The Surrealist, Luxurious Furniture of French Sculptor Philippe Hiquily
Early on, Parisian sculptor Philippe Hiquily was fascinated by the potential of metal. He first began experimenting with mobile sculptures that shared forms with those of Alexander Calder, and then later went on to produce kinetic works à la Jean Tinguely. By 1953, in his late twenties, he earned the Prix de Sculpture, and then finally achieved success across the pond, in 1959, with a solo showing at The Contemporaries gallery in New York, where he met Isamu Noguchi, Robert Rauschenberg, and Jasper Johns, among others. While in Paris, Hiquily was well-acquainted with sculptor César, paid visits to the studio of Germaine Richier, and met Surrealists Georges Bataille and Max Ernst. It was out of this rich artistic milieu that Hiquily’s furniture would evolve—an extension of the marriage of mechanics and erotics that he realized in his brass, iron, and aluminium sculptures.
“Hiquily, Hommage” at Galerie Yves Gastou in Paris pays tribute to the late sculptor (he died in 2013) and the artful furniture he designed, bringing together pieces created for his major collectors, who included philanthropist Marie-Laure de Noailles, poet Robert Hass, and novelist and writer André Malraux, among others.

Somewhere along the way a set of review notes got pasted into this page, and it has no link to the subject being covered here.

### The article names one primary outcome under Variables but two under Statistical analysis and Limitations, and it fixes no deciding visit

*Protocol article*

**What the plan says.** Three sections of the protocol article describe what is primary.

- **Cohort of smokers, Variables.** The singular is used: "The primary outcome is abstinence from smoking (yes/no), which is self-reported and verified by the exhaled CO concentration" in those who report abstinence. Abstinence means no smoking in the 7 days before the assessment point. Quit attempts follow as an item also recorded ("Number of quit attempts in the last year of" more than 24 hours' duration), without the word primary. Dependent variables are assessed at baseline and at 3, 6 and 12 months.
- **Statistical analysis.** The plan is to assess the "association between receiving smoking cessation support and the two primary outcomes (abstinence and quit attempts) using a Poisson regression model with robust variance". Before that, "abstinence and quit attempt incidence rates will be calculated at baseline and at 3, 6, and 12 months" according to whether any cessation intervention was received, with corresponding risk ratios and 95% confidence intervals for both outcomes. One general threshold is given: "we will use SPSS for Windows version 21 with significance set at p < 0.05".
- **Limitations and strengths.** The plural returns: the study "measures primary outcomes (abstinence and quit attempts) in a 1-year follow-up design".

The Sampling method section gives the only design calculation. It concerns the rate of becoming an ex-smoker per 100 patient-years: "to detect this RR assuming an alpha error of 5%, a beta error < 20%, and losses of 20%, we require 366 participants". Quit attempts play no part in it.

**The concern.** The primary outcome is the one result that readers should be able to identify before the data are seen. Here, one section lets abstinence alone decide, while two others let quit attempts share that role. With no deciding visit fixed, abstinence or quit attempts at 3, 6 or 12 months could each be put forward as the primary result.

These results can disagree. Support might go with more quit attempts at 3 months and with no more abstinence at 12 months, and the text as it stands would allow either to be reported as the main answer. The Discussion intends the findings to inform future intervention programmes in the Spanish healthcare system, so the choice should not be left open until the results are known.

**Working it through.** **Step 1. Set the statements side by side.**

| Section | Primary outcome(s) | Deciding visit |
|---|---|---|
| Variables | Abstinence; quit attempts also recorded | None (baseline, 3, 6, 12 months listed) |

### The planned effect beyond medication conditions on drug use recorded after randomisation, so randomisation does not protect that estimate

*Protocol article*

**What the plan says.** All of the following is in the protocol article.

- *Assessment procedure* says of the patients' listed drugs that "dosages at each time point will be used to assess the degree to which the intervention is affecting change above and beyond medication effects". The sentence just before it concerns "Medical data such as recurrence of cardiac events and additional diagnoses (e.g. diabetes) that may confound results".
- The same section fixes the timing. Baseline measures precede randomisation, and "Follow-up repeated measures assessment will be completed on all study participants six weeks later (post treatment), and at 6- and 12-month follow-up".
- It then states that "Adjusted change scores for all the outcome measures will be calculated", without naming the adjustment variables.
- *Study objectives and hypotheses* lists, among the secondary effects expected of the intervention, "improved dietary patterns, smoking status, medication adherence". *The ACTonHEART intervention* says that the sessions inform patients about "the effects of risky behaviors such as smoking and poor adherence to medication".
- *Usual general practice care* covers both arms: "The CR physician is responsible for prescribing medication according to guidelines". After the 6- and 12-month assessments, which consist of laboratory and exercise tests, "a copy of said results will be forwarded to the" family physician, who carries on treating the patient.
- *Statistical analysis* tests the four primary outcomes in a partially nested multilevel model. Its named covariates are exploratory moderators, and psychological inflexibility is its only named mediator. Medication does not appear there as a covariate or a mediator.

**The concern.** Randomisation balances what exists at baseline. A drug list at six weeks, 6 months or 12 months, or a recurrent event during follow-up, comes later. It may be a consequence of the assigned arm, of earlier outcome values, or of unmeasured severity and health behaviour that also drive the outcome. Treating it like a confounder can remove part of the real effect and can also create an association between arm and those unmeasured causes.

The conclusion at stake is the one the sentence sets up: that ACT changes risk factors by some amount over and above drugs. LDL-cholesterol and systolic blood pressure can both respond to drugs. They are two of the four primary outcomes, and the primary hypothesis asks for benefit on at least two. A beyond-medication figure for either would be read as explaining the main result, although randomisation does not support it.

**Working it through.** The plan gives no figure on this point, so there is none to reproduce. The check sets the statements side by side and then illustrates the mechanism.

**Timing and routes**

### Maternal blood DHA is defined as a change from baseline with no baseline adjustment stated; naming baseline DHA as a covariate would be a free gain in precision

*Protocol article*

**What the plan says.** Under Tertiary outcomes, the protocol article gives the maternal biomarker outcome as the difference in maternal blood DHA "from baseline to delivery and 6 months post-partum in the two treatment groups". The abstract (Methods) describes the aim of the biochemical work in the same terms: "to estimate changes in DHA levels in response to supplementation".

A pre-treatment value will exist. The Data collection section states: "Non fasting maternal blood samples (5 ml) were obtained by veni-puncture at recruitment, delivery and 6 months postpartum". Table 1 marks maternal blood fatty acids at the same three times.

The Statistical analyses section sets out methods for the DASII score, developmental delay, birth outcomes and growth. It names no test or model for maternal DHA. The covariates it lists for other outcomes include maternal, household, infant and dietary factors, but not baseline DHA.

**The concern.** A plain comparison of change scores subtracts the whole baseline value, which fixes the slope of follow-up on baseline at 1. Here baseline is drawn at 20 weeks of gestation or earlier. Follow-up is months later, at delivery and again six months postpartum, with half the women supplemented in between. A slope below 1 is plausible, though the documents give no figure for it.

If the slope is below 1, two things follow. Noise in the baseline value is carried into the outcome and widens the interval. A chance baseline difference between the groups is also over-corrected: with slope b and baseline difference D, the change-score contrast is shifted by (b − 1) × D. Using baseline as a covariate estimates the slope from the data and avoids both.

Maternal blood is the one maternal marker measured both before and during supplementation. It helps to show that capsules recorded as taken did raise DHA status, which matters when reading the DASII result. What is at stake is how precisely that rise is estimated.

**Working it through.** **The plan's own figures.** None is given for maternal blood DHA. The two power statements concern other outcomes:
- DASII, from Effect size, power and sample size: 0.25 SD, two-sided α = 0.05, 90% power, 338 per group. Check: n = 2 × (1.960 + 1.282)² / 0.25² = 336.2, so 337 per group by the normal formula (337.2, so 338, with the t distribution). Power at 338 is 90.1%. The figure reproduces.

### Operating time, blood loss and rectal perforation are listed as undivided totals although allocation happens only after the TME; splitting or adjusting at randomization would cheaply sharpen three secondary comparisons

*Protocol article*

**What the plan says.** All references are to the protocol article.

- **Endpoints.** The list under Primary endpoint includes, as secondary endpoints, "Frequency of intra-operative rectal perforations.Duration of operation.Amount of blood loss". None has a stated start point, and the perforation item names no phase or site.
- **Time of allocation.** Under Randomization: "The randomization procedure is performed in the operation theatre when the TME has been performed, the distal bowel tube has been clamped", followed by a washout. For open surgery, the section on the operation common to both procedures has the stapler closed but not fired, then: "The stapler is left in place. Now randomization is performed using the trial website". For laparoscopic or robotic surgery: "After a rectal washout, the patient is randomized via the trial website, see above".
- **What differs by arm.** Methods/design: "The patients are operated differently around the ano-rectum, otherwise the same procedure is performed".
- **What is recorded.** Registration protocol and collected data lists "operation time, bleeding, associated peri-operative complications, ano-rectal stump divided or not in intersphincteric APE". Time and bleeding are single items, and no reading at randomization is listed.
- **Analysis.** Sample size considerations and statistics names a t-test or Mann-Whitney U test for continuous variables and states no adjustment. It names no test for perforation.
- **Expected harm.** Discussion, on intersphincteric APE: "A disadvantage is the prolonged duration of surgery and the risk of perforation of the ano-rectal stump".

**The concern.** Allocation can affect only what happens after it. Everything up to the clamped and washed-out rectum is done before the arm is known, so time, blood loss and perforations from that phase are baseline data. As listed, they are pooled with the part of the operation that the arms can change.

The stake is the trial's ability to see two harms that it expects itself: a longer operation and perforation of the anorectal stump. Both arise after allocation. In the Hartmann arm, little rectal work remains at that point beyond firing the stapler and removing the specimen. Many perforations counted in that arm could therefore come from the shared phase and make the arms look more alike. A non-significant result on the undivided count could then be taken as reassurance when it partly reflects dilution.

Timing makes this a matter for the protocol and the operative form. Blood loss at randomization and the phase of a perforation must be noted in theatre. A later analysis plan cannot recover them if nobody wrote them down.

Hiquily’s signature hammered brass is supremely chic, molded to form striking table legs with geometric protrusions, triumphant-looking candelabras, and a water lily-shaped floor lamp whose leafy head rises from a slender stem. Luxurious brass is stunningly contrasted with non-metallic materials. His tables are topped with slices of petrified wood or panes of glass, while chair seats are covered in soft cowhide, horsehair, and silk. The exaggerated curves of Hiquily’s brass works are formed from voluminous shapes that often gradually transition from thick trunks or voluptuous volumes to thin, elegant prongs. Among the selection of his bent stainless steel pieces is the Robert Hass Modular Table, made from a set of six small triangular tables that can be arranged in myriad combinations, including a crisp hexagon or a long parallelogram.
Yves Gastou celebrates Hiquily’s designs for their nods to Surrealism and unabashed luxury: “They remind me of the great furniture of the tsars, kings, or emperors of past centuries. But there is also a surreal side to this furniture. It could be scenery in science fiction movies,” the gallery owner recently remarked. Hiquily’s works could be understood as what French writer Alain Jouffroy named “la realité érotique”—the eroticism of everyday life, elevating household objects into the stuff of dreams.
“Hiquily, Hommage” is on view at Galerie Yves Gastou, Paris, from Sep. 11–Oct. 31, 2015.